The paper presents encodings into Viper for three recent C11 program logics: Relaxed Separation Logic and two forms of Fenced Separation Logic. The paper emphasizes the different encoding techniques that have been used, which could also be used for other logics. The encodings have been evaluated on various examples from existing papers as well as the Facebook open-source Folly library.

2.1.3 Efficient monitoring of hyperproperties using prefix trees [5]

This paper focuses on monitoring the runtime behavior of systems. In particular, it presents a new version of a tool to monitor hyperproperties, i.e., properties that relate multiple computation traces with each other. Typical examples of hyperproperties are non-interference and observational determinism. Classical monitoring tools that consider computations in isolation are not able to monitor such properties, and RVHyper is one of the few tools that supports the monitoring of such multiple computation properties.

The paper presents the latest version of RVHyper in detail. First, it describes the input language for the property specifications, which are given in the temporal logic HyperLTL, which is an extension of linear-time temporal logic (LTL) with trace quantifiers and trace variables. Then, it describes how RVHyper processes execution traces sequentially until a violation of the specification is detected. In this case, a counterexample, in the form of a set of traces, is returned.

Further, the paper also describes various optimizations that have been implemented for RVHyper recently. In order to reduce the amount of work that the tool has to do (and thus, the overhead of the monitoring procedure), RVHyper implements a specification analysis to avoid unnecessary work. A second optimization is a novel trace storage technique, which makes it easier to exploit partial equality between traces.

Finally, RVHyper is evaluated on several standard benchmarks from the security domain: an encoder that guarantees a Hamming distance of 2, violations of non-interference on randomly generated traces, and a symmetry property on an implementation of the Bakery protocol. In addition, to illustrate that RVHyper also can be used outside the security domain, a final benchmark is discussed to detect spurious dependencies in hardware designs.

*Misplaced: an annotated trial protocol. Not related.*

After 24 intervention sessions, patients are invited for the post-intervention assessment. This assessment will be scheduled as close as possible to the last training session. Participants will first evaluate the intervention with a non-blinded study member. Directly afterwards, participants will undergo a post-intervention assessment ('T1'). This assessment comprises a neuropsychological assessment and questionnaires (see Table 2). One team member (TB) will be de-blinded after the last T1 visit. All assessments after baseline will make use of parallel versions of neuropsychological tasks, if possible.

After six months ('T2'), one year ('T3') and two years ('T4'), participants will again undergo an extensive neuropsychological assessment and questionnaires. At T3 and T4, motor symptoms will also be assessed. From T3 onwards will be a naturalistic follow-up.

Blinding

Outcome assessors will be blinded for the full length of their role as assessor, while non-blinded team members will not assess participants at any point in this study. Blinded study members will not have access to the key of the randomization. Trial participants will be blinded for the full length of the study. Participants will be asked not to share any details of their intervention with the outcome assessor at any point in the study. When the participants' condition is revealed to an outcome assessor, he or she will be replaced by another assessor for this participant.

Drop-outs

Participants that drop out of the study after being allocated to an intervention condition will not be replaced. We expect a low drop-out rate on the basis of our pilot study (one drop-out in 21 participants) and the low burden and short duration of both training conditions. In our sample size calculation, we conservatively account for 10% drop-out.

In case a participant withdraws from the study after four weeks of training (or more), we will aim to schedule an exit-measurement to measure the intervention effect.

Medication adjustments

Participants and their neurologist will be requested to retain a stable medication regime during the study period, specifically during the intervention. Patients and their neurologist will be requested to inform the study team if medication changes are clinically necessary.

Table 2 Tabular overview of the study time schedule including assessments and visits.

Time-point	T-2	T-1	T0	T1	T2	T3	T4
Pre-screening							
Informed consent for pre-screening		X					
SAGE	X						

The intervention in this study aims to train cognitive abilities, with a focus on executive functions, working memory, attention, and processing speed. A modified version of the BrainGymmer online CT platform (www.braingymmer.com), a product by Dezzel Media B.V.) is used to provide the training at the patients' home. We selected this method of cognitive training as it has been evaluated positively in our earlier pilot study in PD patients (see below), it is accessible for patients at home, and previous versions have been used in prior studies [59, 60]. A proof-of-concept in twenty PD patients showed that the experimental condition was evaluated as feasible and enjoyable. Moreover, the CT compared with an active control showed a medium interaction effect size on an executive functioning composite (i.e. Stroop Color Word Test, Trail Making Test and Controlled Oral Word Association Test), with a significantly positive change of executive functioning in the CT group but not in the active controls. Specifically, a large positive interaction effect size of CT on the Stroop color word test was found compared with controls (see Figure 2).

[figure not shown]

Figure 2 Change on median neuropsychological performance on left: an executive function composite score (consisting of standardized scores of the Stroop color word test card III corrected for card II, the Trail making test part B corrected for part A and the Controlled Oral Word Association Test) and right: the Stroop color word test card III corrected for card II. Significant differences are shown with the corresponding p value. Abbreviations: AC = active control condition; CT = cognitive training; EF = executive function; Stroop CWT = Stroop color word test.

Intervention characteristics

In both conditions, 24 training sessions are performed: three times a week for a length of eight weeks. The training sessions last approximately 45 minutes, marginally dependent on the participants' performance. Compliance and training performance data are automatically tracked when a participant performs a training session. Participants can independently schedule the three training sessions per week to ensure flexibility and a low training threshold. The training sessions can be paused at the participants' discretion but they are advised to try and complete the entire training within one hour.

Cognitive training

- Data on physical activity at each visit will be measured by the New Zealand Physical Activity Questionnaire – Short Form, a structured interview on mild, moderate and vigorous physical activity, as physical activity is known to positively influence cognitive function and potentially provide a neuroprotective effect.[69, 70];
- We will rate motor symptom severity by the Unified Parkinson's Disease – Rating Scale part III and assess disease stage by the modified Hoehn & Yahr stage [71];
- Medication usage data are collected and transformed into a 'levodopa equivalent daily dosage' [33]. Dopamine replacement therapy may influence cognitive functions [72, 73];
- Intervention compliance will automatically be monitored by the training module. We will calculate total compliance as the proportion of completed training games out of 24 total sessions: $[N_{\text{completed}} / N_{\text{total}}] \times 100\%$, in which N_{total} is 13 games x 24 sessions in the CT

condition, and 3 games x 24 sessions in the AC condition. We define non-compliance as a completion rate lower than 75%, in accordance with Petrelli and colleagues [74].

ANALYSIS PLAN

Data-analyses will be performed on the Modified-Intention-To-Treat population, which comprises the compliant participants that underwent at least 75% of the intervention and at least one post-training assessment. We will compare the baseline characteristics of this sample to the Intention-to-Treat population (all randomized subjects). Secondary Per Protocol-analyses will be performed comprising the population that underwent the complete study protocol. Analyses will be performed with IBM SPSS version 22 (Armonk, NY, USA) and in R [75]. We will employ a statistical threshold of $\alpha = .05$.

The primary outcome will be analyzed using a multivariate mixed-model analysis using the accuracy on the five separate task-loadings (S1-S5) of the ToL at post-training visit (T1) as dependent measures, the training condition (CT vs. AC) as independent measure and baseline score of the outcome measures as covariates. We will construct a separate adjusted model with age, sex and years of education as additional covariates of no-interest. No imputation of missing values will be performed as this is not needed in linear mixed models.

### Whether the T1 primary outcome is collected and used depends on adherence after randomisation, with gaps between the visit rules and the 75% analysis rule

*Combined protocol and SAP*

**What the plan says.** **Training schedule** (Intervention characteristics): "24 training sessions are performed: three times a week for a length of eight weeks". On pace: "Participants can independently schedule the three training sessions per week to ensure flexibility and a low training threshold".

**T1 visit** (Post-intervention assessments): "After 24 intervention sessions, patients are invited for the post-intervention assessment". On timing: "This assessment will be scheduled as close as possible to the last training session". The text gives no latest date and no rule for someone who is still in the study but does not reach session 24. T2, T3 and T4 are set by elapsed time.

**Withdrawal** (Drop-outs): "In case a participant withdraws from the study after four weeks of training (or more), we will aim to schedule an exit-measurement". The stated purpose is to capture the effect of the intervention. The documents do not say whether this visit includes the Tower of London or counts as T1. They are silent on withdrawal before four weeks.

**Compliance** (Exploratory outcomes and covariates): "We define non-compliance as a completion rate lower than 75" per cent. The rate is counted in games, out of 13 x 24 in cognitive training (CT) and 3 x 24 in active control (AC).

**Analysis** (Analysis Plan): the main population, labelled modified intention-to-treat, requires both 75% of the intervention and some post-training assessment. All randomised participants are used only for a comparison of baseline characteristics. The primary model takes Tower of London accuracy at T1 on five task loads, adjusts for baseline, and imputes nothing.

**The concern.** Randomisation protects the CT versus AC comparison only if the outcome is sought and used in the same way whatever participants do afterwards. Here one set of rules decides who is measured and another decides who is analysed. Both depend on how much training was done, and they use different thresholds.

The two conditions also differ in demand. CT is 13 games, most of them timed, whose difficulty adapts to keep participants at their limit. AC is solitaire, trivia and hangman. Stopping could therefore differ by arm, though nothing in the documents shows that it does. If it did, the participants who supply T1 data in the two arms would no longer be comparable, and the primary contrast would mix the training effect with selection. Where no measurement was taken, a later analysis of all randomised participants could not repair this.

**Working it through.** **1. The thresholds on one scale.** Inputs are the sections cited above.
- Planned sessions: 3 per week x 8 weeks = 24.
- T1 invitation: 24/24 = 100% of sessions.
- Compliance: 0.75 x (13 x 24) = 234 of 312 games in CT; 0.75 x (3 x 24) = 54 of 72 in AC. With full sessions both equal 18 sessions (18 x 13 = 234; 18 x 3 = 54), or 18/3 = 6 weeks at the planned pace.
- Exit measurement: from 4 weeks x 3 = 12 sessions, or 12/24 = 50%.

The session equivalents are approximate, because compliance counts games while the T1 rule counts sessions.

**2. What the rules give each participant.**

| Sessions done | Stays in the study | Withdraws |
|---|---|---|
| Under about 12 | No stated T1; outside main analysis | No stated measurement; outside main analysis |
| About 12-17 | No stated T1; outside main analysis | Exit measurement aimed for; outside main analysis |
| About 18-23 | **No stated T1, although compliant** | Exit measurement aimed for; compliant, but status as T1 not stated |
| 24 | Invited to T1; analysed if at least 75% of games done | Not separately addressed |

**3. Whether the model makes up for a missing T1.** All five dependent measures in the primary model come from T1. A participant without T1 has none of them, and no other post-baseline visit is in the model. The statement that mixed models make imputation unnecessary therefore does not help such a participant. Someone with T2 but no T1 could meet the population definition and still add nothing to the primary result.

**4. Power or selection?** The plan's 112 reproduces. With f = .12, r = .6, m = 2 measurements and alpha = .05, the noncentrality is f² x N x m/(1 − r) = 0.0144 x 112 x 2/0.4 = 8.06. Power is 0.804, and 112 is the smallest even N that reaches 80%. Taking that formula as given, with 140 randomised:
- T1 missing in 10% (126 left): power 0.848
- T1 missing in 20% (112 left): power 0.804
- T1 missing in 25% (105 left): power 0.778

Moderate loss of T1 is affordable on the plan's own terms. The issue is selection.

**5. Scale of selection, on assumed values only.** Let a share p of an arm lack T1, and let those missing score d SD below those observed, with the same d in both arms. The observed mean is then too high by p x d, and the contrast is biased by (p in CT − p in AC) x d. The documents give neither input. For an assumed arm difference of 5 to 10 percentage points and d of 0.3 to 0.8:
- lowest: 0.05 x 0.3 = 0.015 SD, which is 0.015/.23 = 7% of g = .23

2.2 Quantitative analysis

2.2.1 AMT 2.0: qualitative and quantitative trace analysis with Extended Signal Temporal Logic [6]

This paper presents the tool AMT 2.0, which is a tool for qualitative and quantitative runtime analysis of cyber-physical systems, which are modeled based on a combination of continuous and Boolean signals, using both numerical values and discrete events.

The tool uses Extended Signal Temporal Logic to specify the desired properties of the system. This Extended Signal Temporal Logic combines Timed Regular Expressions with Signal Temporal Logic. The tool can be used for qualitative monitoring, i.e., monitoring property satisfaction, as well as for measuring of quantitative features of signals. The tool provides ample support for trace diagnostics for explaining and justifying property violations.

The paper illustrates the usage of the tool on two non-trivial case studies: failure detection in an aircraft elevator control system and a timing analysis for the initialization phase of a connection protocol between a remote sensor and a microcontroller, used in the automotive industry.

2.2.2 An efficient statistical model checker for nondeterminism and rare events [3]

This paper presents Modes, a statistical model checker that can efficiently handle systems with nondeterminism and rare events. Statistical model checking is typically used for analysis of stochastic models, as it avoids the state-space explosion problem in verification and naturally supports complex non-Markovian formalisms. However, its runtime quickly grows in the presence of rare events, and it cannot soundly analyze nondeterministic models.

To address this issue, the paper presents the new statistical model checker Modes. Modes combines fully automated importance splitting to estimate the probabilities of rare events and a smart lightweight scheduler sampling technique to approximate optimal schedulers in nondeterministic models. Modes is part of the MODEST tool set, and as a result it supports a variety of input formalisms natively and via the JANI exchange format.

The paper describes how Modes has been used effectively on three different case studies: electric vehicle charging, low-latency wireless network, and a redundant database system. In addition, its performance has been compared favorably with several other statistical model checkers.